April 16th, 2014
02:54 PM ET
Opinion by Joshua Rood, special to CNN
(CNN) - The word “heathen” is a very old one that once meant “heath dweller” or a person who lives out in the wild.
Eventually, when Christianity came into Northern Europe, it came to mean “one who still worships the old gods.” It still means that in some parts of the world, like Iceland, where it also goes by the name Ásatrú (“belief in the Aesir”).
Aesir is just a very old word for the traditional gods of Scandinavia. You’ve probably heard of some of these gods: Odin, Thor, Freyr and Freyja.
What you might not know is that many traditions, stories and celebrations have never gone away.
These can be as simple as the Scandinavian belief in vaettir (nature spirits) or as complex as the poems and songs about the Aesi that were written and are still sung and performed in Iceland.
Most of the stories were preserved in Icelandic poems and sagas, written in the 13th and 14th centuries. Others have been preserved in regional folk stories and folk customs.
Today, Ásatrú, which can go by many names, is the largest non-Christian religion in Iceland and is officially recognized in Norway, Sweden and Denmark. Thanks to multiculturalism, it exists in many countries around the world, including the United States, Canada and most European countries.
There are many organizations, private groups and individuals who adhere to Ásatrú. Although terminology, festivals and customs can vary depending on local lore and tradition, at its heart, Ásatrú is a celebration of the gods, stories and customs that have been passed down from Northern Europe into the modern world.
Unfortunately, there are people in this world who try to use these beautiful stories and traditions for selfish and hateful reasons.
All religions have been used by people to justify what they know is wrong. All myths are subject to bastardization. We’ve seen this throughout history.
Ásatrú is no more immune to it than any other religion. Myths and symbols can’t defend themselves. In the case of Ásatrú and the gods and symbols of Northern Europe, they have been latched onto and used by individuals and movements trying to push racialist, nationalist and violent agendas.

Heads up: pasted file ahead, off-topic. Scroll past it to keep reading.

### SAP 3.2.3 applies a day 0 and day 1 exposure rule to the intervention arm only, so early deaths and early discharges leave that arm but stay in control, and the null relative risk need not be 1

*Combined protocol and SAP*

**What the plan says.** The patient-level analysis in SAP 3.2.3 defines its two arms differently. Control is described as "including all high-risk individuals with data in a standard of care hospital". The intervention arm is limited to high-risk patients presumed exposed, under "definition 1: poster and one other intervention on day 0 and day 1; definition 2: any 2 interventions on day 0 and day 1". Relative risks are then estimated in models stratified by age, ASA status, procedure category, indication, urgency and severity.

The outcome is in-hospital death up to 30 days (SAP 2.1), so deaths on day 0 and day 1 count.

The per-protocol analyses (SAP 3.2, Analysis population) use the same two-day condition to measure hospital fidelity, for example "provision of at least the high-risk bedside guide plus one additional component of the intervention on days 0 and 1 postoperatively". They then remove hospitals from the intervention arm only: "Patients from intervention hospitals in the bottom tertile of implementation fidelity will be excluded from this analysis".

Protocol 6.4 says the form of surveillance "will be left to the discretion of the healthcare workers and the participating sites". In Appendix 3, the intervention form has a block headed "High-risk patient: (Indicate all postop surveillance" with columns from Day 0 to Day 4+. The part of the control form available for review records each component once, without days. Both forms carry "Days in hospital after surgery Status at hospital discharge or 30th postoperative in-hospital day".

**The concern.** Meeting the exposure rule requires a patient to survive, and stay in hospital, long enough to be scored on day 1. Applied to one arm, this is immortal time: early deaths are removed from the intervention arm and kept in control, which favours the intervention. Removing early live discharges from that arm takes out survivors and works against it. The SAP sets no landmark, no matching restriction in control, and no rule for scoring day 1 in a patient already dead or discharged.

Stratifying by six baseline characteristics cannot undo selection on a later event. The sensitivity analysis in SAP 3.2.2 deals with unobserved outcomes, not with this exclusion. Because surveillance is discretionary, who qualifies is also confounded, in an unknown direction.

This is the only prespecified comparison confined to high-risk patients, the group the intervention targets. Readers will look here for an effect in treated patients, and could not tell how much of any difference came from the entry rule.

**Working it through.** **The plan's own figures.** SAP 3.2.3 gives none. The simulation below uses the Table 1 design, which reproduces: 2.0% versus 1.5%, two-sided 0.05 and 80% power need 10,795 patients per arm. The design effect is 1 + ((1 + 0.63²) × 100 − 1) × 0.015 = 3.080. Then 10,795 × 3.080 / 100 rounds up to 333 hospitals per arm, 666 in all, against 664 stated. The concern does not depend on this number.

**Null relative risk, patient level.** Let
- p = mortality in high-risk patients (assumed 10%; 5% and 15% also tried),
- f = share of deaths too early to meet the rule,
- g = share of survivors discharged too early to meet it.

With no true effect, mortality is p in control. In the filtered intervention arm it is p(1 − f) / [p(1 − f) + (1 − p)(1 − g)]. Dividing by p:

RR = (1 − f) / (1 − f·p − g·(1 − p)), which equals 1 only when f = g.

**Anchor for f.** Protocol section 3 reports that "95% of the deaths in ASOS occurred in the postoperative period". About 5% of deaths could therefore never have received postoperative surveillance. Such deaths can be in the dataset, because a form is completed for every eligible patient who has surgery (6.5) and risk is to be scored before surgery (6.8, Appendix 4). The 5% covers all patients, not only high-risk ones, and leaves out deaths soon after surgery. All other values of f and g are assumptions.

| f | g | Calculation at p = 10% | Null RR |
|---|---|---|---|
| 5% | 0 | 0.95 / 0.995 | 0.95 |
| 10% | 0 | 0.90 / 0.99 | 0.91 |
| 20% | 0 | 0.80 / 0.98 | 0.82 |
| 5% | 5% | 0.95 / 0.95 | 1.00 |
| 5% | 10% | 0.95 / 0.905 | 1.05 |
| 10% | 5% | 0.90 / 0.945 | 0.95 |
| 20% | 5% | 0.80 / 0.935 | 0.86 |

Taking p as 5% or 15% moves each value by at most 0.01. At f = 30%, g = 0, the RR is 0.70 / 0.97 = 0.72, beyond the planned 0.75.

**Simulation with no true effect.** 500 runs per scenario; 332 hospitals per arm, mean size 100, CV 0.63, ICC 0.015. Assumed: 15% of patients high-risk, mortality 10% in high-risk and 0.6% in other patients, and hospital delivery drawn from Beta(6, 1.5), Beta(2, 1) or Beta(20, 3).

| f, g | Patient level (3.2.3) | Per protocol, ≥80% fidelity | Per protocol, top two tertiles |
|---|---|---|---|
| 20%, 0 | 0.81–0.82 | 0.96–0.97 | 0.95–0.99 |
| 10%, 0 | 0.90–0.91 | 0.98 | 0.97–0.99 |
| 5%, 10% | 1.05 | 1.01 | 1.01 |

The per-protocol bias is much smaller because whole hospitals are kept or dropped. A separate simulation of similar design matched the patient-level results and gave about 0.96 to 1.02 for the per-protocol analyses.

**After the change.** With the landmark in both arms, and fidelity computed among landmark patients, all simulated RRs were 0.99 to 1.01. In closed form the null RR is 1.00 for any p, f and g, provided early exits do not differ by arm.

It must be understood that these movements didn‘t evolve out of Ásatrú. They evolved out of racial or white power movements that latched onto Ásatrú, because a religion that came from Northern Europe is a more useful tool to a “white nationalist” than one that originated elsewhere.
But that is not what Ásatrú is, and the religious communities whose beliefs and symbols are being hijacked are trying to make their voices be heard by society.
It must be known that Ásatrú has nothing to do with being some sort of separatist "warrior."
It's not the religion of the Vikings any more than Christianity is the religion of the Crusaders. It´s not the religion of white nationalists any more than Christianity is the religion of the KKK.
Ásatrú is the history of all of Northern Europe. Farmers, traders, fishermen, you name it.
The Vikings are sensationalized and romanticized by pop culture, as well as agenda driving individuals and movements. We may agree that Christ would never have condoned the Crusades or the KKK. Likewise, the Ásatrú god Freyr is a god of peace and prosperity who would never condone killing.
The Ásatrú fellowship of Iceland is the largest and oldest Ásatrú organization and is open to anybody and everybody who lives in Iceland. If you were to ask a random person on the streets of Reykjavík what Ásatrú is, regardless of their religion, they will probably tell you some variation of “It’s the traditional religion of Iceland."
They would not think of a connection with racism or violence, because the connection does not exist. Likewise in the United States, where it is admittedly difficult to represent Heathenism due to federal laws regarding religious organizations, Heathen communities are very multicultural, made up of people with a variety of ethnic backgrounds.
There are groups and individuals who are trying to use Heathen symbols to promote hateful agendas, and they are active, publishing material and trying to recruit.
It means they go to events, they try to contact the general Ásatrú communities, and they try to pass their agendas off as being a part of Ásatrú.
This leaves us with the challenge of showing the general public that while there are people bastardizing our symbols, there are more of us openly opposed to it. The media and general public can assist with that.
It is my hope that this article can help with the process of making this distinction be publicly known and acknowledged.
If we can achieve this, then it helps society as a whole to counteract the white power and other extremist movements, because it will become more clear to them that they are not welcome anywhere in society, including the Ásatrú religion.
Joshua Rood is studying for a master’s of arts degree in Old Norse religion at the University of Iceland. He is a member of Ásatrúarfélagið (the Asatru fellowship) of Iceland and founder of Heathen journal http://www.odroerirjournal.com. The views expressed in this column belong to Rood.
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